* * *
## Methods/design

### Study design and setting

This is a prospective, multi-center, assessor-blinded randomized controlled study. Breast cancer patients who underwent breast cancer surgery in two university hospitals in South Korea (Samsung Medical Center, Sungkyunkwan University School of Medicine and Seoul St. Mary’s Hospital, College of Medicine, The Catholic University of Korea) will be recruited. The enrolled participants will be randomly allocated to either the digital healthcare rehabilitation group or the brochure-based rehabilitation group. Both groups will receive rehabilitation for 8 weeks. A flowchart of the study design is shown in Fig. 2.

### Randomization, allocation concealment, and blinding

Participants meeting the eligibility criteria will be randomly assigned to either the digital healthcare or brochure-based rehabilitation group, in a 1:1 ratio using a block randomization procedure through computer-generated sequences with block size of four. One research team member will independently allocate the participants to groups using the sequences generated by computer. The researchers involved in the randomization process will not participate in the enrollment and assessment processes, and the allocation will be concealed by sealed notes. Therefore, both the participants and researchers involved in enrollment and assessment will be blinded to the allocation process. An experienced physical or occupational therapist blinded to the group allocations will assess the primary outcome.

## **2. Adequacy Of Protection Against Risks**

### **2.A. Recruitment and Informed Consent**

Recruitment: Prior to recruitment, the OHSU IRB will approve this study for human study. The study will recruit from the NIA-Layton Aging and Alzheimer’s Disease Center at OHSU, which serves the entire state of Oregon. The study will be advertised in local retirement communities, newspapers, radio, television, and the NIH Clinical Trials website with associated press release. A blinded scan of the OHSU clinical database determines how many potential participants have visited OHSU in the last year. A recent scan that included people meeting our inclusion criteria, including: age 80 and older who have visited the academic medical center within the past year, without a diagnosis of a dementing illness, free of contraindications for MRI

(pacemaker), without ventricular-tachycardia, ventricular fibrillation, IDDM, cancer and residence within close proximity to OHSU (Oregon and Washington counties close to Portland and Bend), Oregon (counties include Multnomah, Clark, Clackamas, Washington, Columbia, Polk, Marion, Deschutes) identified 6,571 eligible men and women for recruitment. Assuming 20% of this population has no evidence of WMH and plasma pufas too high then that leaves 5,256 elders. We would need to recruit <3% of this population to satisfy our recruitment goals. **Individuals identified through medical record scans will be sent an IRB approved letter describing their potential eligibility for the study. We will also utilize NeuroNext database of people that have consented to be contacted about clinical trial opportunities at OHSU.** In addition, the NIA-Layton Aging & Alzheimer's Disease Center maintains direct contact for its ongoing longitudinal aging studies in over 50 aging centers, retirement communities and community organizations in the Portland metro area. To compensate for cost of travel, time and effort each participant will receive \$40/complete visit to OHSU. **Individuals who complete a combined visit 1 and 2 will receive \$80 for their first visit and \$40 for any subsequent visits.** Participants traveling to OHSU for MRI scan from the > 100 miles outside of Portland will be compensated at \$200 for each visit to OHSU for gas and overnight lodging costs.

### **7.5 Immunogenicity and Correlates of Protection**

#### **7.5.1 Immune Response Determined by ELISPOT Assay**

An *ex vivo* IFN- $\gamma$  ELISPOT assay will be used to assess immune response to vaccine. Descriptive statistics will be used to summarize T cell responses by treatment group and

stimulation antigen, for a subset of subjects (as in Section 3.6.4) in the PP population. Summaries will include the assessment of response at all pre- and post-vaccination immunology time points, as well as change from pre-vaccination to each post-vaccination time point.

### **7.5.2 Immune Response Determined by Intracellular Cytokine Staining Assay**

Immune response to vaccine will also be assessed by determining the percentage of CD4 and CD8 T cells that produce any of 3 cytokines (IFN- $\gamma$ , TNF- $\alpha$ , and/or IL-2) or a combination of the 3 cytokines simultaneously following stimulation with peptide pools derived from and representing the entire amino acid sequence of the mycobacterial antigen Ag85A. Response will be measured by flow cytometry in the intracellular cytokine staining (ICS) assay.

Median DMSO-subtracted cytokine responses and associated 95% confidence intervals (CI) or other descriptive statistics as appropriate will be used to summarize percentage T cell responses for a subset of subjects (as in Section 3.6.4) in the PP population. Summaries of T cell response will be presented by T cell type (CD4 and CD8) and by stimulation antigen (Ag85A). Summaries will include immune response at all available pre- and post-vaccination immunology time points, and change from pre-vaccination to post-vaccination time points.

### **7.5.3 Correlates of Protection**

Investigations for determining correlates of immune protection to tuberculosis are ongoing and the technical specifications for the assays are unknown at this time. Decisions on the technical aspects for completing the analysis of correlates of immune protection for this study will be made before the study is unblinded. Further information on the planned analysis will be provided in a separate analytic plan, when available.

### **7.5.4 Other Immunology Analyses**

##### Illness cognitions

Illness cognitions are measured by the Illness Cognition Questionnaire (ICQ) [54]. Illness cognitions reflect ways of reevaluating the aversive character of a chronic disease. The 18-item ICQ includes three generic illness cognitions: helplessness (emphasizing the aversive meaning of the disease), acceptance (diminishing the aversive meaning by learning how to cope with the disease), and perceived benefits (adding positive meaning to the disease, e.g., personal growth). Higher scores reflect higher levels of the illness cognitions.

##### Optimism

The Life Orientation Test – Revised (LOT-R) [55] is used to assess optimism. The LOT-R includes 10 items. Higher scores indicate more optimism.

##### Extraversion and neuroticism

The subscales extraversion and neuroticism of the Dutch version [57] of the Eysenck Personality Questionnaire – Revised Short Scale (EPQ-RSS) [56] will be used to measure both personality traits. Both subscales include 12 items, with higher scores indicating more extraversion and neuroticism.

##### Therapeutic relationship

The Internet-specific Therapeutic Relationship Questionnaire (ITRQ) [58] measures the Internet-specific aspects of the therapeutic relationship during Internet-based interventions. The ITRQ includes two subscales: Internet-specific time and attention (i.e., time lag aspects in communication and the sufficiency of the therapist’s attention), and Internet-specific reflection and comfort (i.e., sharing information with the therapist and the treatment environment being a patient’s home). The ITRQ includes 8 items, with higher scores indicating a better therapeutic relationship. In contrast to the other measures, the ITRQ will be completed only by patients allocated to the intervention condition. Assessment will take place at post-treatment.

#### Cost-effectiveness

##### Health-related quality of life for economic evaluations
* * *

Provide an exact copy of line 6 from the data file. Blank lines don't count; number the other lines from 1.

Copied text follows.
## **2. Adequacy Of Protection Against Risks**